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Ian Douglas

Pianist Yuja Wang performed her Boston recital debut at NEC’s Jordan Hall on Oct. 18.

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Yuja Wang

Boston Recital Debut

Presented by Celebrity Series of Boston

Friday, Oct. 18, 8 p.m.

NEC’s Jordan Hall

Yuja Wang, moving vigorously to music in a bright red dress and silver stilettos, was a ball of life in stark contrast against the still black Steinway; her rapidly movwing fingers pulling powerful strings of melodies from the grand piano. Her fervent movements threw her hair dancing and accented the notes she drew from an instrument that she had clearly mastered. In her musical interpretation, it was clear her Tweet quoting Mahler, “Tradition is tending the flame, it’s not worshiping the ashes,” was deeply embedded into her modern, energetic style.

At twenty-six, Yuja Wang is a Chinese classical pianist widely recognized for her charismatic stage presence, intense performances of chamber music, and incredible technique, having already performed with many of the world’s most renowned orchestras and collaborated with celebrated conductors such as Gustavo Dudamel, Charles Dutoit, Zubin Mehta, and Manfred Honeck.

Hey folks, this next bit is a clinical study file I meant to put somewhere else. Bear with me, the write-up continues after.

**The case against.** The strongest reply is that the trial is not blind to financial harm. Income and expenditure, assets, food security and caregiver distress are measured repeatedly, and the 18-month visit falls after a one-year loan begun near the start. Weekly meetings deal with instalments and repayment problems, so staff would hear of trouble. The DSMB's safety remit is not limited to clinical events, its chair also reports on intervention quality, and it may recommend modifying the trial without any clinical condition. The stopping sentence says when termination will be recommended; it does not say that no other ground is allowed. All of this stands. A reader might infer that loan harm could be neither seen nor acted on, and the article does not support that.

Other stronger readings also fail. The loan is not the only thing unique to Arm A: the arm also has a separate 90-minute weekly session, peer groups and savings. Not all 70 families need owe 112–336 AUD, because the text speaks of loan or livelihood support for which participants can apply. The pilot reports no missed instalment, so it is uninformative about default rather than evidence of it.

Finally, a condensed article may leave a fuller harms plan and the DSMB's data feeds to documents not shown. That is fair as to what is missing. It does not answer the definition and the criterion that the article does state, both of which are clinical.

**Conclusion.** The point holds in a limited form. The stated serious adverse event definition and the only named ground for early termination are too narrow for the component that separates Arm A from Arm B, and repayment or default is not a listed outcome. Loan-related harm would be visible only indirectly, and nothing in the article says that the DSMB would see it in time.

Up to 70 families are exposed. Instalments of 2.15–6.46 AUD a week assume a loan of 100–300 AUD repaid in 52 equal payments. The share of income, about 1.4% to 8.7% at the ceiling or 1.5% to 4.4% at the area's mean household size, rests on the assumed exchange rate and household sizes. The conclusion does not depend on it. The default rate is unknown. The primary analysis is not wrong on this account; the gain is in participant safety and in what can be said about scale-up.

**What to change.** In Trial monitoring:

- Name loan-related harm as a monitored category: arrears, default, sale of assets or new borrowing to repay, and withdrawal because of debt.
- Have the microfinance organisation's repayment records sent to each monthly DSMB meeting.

She opened the night with Prokofiev, Piano Sonata No. 3 in A Minor, a spirited piece that immediately demonstrated her technique as her fingers danced across the keys to weave the notes together effortlessly. Next, she moved into Chopin, beginning with the Piano Sonata No. 3 in B Minor, Opus 58. From the opening, Wang dramatically played with the rubato that she seems to own as part of her improvisatory technique, letting notes melt into each other in a jumble of intensity. What was most impressive was the sheer amount of passion she displayed with each note, seemingly breathing life into the music. In the final movement, notes tumbled and staggered into each other as Wang played impressively executed runs up and down the keyboard, before letting the final chords resonate in the ornate performance chamber of Jordan Hall.

Briefly indulging in some jazz, Wang began Kapustin’s Variations for Piano, Opus 41 with animation and enjoyment, her fingers dancing across the keys in this energetic piece. The conclusion of the piece featured many “strides”, having the left hand move rapidly between bass notes and chords, culminating in a dramatic end that stretched from the twinkling high notes down to the final bass ending. The final piece on the program was Stravinsky’s Three Movements from Petrushka, a story about a puppet that comes to life. The scenes filled with gypsies, dancing bears and masqueraders did not seem far-fetched, thanks to Wang’s energy, and the animation and charisma with which she elicited notes from the Steinway.

Rising to thunderous applause after the last piece of the night and relentless standing ovations, Wang graciously returned to the piano with an encore that featured Tea for Two, by Art Tatem, and a selection from Carmen by Bizet, transcribed by Horowitz. Her personality shined through in her passionate and masterful performance, which left the entire hall buzzing with energy.